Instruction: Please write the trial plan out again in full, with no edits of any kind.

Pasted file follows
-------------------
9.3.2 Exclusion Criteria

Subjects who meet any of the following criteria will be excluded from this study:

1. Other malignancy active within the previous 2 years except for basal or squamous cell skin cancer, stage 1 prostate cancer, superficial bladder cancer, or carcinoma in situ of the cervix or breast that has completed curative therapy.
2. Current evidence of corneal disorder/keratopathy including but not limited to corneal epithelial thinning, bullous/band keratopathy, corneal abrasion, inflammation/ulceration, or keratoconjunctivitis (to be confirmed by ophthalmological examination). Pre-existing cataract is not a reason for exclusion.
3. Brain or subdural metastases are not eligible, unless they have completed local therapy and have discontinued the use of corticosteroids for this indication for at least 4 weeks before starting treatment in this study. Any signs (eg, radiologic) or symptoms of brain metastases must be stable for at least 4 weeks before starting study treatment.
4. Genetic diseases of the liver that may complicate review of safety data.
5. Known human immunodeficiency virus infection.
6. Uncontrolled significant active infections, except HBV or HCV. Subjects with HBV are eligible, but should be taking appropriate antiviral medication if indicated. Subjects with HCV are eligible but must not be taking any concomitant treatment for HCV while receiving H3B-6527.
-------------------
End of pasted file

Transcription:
9.3.2 Exclusion Criteria

Subjects who meet any of the following criteria will be excluded from this study:

1. Other malignancy active within the previous 2 years except for basal or squamous cell skin cancer, stage 1 prostate cancer, superficial bladder cancer, or carcinoma in situ of the cervix or breast that has completed curative therapy.
2. Current evidence of corneal disorder/keratopathy including but not limited to corneal epithelial thinning, bullous/band keratopathy, corneal abrasion, inflammation/ulceration, or keratoconjunctivitis (to be confirmed by ophthalmological examination). Pre-existing cataract is not a reason for exclusion.
3. Brain or subdural metastases are not eligible, unless they have completed local therapy and have discontinued the use of corticosteroids for this indication for at least 4 weeks before starting treatment in this study. Any signs (eg, radiologic) or symptoms of brain metastases must be stable for at least 4 weeks before starting study treatment.
4. Genetic diseases of the liver that may complicate review of safety data.
5. Known human immunodeficiency virus infection.
6. Uncontrolled significant active infections, except HBV or HCV. Subjects with HBV are eligible, but should be taking appropriate antiviral medication if indicated. Subjects with HCV are eligible but must not be taking any concomitant treatment for HCV while receiving H3B-6527.